Media is actually reporting the latest shipment numbers provided by research firm Gartner. While Apple sold 74.8 million smartphones in Q4, vs. the 73 million sold by Samsung, a review of the full 2014 data provided in a Giga posting provides more concerning trending. According to Gartner’s analysis, 1.24 billion smartphones were sold to consumers in 2014. That represents a lot of production, supply chain, LCD and semiconductor component capability.
Both Samsung and Apple lost market share in 2014 by Gartner’s estimates, albeit Samsung took the brunt with a 6.2 point drop in market share. However in overall unit volumes for all of 2014, Samsung sold over 307 million smartphones, far outpacing Apple’s 191 million. From a supply chain scale and volume perspective, Samsung appears to stand tall, and yet, its supply chain does not garner the accolades that Apple garners.
Market share gains came from Lenovo, Huawei and a broad category grouped as “Others”. Readers might recall that Lenovo recently acquired the Motorola brand of smartphones and that Lenovo has strong market share within China. That “Others” category, which supposedly consists of brands such as China based Xiaomi as well as India based producers, gained over 5 points in global market share. These producers are garnering increased consumer attention across emerging and developing markets, offering far more cost affordable features and options. Their momentum is collectively rising.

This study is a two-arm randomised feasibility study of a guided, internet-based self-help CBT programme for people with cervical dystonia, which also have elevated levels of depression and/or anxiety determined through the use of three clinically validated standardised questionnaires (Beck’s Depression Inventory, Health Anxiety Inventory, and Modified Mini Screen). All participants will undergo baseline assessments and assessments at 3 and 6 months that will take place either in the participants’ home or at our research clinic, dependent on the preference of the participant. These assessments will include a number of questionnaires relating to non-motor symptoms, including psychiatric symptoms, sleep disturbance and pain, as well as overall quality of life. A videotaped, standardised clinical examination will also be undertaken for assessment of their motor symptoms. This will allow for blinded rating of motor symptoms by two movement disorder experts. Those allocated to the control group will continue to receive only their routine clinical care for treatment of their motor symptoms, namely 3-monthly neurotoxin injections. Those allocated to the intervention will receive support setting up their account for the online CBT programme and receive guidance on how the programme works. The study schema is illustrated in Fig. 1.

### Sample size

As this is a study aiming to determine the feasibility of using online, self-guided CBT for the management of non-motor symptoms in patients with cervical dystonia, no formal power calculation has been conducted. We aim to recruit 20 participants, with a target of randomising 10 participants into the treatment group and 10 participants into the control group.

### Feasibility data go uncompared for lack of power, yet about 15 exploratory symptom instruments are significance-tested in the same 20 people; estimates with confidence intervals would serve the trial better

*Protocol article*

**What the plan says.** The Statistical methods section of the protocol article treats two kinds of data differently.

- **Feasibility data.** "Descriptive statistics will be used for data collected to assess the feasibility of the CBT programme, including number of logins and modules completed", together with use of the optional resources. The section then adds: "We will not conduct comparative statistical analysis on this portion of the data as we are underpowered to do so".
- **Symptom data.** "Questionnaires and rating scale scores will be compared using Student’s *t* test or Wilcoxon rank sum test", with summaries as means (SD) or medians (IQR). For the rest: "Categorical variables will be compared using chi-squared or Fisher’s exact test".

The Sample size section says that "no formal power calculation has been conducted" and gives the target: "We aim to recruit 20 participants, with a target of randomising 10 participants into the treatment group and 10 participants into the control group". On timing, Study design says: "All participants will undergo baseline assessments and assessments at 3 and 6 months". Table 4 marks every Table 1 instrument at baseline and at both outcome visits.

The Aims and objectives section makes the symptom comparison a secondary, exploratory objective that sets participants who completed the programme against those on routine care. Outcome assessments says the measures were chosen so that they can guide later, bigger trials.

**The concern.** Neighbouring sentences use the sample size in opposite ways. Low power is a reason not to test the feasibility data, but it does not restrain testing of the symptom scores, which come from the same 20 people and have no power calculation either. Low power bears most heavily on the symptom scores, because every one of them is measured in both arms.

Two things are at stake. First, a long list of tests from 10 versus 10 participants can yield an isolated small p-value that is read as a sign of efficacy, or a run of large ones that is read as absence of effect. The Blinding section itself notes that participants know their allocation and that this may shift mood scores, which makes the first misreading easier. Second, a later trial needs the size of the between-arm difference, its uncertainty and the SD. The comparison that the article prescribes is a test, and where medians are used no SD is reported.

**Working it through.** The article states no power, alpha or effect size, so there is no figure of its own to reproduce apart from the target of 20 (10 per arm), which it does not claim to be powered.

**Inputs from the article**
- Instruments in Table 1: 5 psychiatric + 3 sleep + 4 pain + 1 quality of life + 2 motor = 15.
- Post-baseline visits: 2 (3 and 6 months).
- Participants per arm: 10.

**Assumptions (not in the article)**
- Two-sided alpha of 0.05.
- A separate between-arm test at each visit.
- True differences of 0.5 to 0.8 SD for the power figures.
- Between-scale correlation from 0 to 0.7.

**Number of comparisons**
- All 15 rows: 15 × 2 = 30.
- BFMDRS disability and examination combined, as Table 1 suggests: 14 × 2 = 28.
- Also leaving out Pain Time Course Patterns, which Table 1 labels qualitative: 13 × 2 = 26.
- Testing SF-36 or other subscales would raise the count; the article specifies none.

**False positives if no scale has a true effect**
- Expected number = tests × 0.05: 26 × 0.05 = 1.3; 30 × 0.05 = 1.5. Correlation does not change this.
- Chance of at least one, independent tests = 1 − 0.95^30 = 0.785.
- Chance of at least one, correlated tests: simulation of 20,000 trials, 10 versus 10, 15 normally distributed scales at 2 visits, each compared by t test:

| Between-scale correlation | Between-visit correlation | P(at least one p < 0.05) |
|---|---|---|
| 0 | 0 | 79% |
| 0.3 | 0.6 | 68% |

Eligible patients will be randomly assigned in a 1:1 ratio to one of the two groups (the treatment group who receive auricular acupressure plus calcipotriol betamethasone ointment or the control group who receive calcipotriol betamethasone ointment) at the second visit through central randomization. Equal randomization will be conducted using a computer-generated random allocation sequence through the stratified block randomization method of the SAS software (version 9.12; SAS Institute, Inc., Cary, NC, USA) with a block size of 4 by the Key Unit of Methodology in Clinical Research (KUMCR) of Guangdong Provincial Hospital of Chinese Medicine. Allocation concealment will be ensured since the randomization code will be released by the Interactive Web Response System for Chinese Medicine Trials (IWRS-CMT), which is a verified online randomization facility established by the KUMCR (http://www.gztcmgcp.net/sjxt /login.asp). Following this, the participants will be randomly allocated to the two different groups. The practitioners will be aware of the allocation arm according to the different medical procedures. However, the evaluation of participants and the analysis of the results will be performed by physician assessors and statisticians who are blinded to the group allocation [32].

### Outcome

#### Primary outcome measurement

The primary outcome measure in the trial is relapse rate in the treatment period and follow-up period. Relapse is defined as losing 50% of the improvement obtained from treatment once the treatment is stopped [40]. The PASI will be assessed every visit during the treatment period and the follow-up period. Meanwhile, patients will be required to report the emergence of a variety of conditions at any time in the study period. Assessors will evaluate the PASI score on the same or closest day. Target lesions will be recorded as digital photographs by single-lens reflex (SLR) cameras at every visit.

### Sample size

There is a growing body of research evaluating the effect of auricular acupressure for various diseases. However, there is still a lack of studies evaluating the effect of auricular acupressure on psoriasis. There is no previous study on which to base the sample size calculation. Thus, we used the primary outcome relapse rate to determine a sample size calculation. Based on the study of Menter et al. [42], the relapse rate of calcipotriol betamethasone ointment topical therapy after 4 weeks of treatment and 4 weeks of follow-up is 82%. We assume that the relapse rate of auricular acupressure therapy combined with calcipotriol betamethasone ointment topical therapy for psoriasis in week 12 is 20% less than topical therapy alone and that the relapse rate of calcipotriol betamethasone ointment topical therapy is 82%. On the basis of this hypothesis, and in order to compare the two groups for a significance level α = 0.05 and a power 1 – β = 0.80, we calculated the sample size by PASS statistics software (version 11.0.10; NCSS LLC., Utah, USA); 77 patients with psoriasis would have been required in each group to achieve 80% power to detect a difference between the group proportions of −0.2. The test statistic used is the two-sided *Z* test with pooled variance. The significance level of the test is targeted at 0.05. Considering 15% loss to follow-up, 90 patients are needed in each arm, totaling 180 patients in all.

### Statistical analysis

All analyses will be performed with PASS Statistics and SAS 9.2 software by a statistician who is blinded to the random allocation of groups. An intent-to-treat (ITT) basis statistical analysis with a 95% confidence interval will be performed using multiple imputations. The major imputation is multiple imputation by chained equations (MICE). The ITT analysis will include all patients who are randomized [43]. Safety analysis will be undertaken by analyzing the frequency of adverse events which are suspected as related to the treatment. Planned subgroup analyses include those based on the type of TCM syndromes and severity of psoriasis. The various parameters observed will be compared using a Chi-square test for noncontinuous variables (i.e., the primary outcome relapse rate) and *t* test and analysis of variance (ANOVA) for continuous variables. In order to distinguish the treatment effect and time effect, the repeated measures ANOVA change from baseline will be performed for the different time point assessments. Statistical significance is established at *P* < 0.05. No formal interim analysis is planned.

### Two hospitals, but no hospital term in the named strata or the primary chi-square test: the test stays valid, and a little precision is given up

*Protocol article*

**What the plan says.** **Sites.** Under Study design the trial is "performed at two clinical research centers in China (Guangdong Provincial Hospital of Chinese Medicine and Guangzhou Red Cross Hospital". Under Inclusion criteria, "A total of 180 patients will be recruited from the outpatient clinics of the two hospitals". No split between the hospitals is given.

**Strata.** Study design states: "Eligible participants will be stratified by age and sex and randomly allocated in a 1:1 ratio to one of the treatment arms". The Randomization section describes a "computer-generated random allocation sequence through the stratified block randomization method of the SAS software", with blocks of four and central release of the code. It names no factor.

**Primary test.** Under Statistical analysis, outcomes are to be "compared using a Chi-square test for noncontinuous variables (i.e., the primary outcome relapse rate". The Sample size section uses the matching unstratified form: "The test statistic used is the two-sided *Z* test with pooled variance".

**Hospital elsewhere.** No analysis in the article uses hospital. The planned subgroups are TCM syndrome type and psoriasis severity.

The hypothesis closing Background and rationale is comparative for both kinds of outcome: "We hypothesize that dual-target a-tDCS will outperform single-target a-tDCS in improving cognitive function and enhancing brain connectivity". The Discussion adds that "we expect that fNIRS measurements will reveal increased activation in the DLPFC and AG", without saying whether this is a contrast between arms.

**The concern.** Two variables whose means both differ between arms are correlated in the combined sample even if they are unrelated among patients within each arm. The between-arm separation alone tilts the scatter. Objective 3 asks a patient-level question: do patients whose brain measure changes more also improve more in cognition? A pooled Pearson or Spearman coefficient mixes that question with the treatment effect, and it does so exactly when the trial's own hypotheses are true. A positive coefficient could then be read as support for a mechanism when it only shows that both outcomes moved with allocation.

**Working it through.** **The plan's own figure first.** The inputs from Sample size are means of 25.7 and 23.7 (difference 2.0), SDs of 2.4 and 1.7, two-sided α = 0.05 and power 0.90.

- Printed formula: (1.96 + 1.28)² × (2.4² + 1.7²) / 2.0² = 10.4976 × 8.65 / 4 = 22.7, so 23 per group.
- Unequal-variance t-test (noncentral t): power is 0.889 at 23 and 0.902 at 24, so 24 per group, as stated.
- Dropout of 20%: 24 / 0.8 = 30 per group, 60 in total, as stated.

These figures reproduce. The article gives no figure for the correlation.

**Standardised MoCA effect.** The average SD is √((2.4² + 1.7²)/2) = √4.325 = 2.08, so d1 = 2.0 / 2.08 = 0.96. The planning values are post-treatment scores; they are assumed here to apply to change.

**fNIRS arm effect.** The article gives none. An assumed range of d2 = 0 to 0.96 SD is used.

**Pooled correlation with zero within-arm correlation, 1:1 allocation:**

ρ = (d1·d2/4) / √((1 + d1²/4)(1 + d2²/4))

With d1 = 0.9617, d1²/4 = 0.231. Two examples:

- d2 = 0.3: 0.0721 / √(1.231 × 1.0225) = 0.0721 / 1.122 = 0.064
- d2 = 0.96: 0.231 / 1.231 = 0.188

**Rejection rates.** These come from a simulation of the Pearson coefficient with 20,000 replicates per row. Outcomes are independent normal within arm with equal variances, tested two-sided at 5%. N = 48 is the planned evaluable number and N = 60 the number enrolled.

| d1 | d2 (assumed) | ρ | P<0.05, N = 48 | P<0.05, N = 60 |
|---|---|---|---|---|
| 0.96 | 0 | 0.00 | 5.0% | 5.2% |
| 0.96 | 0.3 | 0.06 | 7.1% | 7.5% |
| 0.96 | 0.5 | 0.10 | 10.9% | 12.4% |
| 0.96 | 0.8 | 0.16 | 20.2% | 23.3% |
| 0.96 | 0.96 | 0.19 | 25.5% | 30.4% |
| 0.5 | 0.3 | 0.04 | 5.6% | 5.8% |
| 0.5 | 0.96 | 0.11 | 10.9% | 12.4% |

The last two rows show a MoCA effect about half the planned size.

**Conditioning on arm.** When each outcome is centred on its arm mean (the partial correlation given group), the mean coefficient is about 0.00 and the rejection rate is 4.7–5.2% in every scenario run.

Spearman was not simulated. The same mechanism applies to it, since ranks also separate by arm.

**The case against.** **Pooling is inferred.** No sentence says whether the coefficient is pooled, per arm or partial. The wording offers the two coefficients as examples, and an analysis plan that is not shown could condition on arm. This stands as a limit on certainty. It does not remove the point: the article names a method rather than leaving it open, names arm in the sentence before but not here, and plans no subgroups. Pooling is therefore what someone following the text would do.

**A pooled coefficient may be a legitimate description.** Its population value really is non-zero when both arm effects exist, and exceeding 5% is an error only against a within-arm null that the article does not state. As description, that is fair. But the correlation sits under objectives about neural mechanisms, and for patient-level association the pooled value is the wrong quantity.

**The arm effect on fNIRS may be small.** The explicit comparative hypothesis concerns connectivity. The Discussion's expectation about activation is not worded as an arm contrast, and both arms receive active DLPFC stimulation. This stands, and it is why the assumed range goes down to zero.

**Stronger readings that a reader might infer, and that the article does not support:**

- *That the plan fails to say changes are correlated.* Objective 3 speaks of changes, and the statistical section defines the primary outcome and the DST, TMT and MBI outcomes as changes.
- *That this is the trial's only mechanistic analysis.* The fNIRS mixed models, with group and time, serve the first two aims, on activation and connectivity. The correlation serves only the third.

As consumer electronics and telecommunications focused supply chains know very well, the most important trend to focus on is overall scale, namely how many installed smartphones exist to generate more profitable and recurring electronic content sales. The 1.2 billion added smartphones in 2014 provides ample evidence of that potential.
From our lens, the most staggering statistical trend for global product development and supply chain teams to dwell on is that according to Gartner, Google’s Andriod operating system now powers upwards of a billion phones, up from 761 million recorded in 2013.
The takeaway is one that many a supply chain or product management planner should know all too well. Rather than a shorter-term focus on the latest quarter, the more meaningful analysis is to focus on bigger picture market insights and individual geographic country data reflecting on market shifting.
The desired business outcome for smartphone focused supply chains is not so much the profitability and margin of the hardware, but rather the time-to-market and scale of installed devices.